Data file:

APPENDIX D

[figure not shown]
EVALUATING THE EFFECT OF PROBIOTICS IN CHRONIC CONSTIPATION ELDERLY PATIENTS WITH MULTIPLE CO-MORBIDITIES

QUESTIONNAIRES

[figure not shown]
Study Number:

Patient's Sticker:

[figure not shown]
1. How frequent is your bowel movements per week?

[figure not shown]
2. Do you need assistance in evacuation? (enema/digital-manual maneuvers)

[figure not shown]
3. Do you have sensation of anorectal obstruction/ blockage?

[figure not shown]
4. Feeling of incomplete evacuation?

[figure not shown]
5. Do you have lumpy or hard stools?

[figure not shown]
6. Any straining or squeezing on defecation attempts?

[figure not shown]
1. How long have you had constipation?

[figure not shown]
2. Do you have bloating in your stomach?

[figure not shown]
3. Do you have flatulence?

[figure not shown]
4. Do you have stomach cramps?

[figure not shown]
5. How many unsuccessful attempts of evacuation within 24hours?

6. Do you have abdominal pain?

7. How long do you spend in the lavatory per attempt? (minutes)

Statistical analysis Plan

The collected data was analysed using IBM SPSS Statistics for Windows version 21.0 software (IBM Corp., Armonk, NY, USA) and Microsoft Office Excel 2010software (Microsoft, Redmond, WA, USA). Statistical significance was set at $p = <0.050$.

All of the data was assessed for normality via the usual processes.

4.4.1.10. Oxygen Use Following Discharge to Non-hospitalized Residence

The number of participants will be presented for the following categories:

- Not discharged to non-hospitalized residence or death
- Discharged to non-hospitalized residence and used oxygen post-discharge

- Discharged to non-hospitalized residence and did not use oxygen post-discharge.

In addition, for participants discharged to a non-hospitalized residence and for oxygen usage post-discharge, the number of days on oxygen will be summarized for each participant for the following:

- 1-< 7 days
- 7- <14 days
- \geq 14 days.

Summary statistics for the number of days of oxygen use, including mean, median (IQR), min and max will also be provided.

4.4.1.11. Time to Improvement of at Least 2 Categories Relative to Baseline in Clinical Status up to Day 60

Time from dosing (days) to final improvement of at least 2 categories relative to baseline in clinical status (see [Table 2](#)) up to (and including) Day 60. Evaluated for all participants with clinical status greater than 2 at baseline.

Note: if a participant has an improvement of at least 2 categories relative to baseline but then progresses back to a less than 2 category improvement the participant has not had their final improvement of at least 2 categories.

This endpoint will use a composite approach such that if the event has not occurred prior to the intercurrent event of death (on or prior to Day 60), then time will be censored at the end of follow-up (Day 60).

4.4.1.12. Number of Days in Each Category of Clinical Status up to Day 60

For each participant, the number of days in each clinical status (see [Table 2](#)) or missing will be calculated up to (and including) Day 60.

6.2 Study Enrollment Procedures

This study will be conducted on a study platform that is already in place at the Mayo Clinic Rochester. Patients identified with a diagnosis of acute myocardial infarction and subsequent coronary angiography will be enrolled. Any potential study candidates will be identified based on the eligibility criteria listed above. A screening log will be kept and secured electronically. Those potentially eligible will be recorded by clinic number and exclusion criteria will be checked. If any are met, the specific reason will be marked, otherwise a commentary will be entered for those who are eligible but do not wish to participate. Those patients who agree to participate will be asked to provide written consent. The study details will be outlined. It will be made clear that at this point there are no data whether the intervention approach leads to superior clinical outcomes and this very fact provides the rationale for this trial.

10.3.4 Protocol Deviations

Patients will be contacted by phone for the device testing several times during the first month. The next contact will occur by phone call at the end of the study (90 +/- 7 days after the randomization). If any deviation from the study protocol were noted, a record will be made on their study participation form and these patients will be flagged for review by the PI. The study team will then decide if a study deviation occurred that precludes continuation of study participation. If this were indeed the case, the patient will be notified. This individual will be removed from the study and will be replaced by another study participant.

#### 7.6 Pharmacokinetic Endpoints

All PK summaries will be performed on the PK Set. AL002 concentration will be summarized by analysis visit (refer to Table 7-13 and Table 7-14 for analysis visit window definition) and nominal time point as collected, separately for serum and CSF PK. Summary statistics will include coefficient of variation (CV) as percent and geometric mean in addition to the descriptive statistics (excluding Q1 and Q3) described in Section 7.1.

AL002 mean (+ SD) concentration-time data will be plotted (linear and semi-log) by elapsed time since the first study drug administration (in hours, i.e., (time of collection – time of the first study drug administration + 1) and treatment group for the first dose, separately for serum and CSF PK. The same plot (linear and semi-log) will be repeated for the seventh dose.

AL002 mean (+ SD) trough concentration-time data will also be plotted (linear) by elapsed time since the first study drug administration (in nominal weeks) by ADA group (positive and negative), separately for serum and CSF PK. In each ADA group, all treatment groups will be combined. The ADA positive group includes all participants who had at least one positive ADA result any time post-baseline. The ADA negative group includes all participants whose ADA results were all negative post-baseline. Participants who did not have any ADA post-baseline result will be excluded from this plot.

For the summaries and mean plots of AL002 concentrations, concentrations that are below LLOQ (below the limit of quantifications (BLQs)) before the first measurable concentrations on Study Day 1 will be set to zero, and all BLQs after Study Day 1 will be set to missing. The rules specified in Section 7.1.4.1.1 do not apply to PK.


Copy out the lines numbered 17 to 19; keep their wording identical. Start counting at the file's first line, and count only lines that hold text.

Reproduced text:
5. Do you have lumpy or hard stools?

[figure not shown]
6. Any straining or squeezing on defecation attempts?